Oh so now it is important to mention that they are non-Chinese? How about the fact that they are non-whites, or non-Indian? Nah, because then what if some Chinese guy was sitting on a bench next to them? Then the beautiful discrimination narrative wouldn't fit. Actually they bring blankets as well, because there is not enough benches for them to sit there when they come in the thousands at the same time. What is the big deal? Shall this be interpreted as not enough benches? Park space is a limited resource and there are already many benches there.
And what is stupid about them being allowed to congregate? This is what is called freedom of assembly. Try that in Singapore for a change. Oh, that would require a permit, sorry. The helpers are having a statutory resting day and they are exercising their civil rights to use this day and utilize the public space made available to them courtesy of the the kind Hong Kong taxpayers, to which group they do not belong.
How about the author begging and screaming "Please force maids to pay taxes! They are treated unequally! Tax avoidance is racism!"
HK-Explorer
99% of Domestic Helpers have great jobs, great employers, great benefits and love being in Hong Kong. They are the furthest away from being slaves.
johndoe
Agreed, this article is hogwash
lhsu2000
Wait, wait, wait... Slavery means people are treated as property to be "bought" and "sold", and are forced to work. They can't demand compensation, change jobs, have paid vacation time off, paid home leave, paid medical insurance, etc. Foreign Domestic Helper program is a well defined and protected by law in HK for both employees and employers (read the booklet published by the government). It's an employment contract agreeable and signed between two parties at the beginning of each two year term. Either side can terminate the contract before expiration under certain conditions. There are big differences between these two systems.
superdx
You can put contracts onto anything and make it legal.
Perhaps it's a different sensibility, but you're basically asking someone to wipe your shoes and clean your toilet. Yes, there are people who do public & commercial sanitation and cleaning duties. It's called a real job.
Domestic helpers are for your home, kind of shameful isn't it? People should clean up their own mess! So many stories about HK university dorms where the kids don't even know how to use a washing machine, man alive!
johndoe
@superdx
"People should clean up their own mess"... yeah, really. I assume you are already carrying your household garbage all the way to the rubbish dump in person, either by foot or by driving your own vehicle.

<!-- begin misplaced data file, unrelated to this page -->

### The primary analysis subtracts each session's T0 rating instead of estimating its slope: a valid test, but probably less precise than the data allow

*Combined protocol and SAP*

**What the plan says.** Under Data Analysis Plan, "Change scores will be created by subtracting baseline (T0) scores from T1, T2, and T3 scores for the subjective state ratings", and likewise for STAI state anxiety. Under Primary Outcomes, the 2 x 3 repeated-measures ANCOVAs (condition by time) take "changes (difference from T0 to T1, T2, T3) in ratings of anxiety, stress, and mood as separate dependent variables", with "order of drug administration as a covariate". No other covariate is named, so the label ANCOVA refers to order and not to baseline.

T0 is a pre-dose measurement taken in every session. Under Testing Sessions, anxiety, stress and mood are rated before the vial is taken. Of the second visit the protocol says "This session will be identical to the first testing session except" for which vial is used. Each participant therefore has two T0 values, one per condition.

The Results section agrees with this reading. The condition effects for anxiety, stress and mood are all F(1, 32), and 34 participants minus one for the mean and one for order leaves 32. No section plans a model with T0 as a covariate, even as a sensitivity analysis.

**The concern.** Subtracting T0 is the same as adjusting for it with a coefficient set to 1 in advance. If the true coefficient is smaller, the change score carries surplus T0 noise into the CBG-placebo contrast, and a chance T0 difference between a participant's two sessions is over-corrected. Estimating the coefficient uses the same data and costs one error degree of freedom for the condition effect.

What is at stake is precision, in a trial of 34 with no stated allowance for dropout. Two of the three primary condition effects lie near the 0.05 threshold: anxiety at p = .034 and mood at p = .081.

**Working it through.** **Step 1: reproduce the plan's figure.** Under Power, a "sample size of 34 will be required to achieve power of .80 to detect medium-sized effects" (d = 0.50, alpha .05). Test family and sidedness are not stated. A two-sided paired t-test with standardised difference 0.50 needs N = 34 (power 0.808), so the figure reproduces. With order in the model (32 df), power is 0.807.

There is nothing shameful about having someone to help out with household duties. And who are you to flout your ignorance about washing machines. If you cannot use a washing machine, keep that problem for yourself, thanks.
superdx
In fact I do all those, lol
While nothing do with slavery, I don't like anyone living with me. I like to walk around in my underwear man.
hlu
fdh, from my observation, is essentially a contractual slave. a local helper is paid way better than a fdh ($10k vs. $4k), and doesn't have to sleep with a kid or on kitchen floor (i saw some even slept on a washing machine or fridge). i cannot believe this is happening in HK. the horrible fdh laws oppressed those maids in a disgusting way.
for those of you who are saying the maids are working happily in hk, have you really asked those maids how they feel? tell the maids their local equivalents are paid two or three times more than what they got paid, and tell them this is "equal" treatment. tell them although flats in HK are tiny, and they should feel happy when they sleep on kitchen floor (while you're sleeping on bed) or share a already very tiny room with your kids. do you really care how they feel?
johndoe
Your observation is obviously clouded with marxist and collectivist thinking.
First there is no such thing as a "contractual slave". Either a contract is valid, or it is not. To call this slavery is a massive insult to those who really suffer slavery-like conditions, and FDH is nothing like that.
I challenge you to provide substantial evidence that all/the majority of FDH sleep on the kitchen floor, because that is just another bogus claim.
Kawe
Please note that the appellants never argued in court that there was unequal treatment. This whole column is quite appalling to me. Hitler and slavery? Yellow journalism more like it.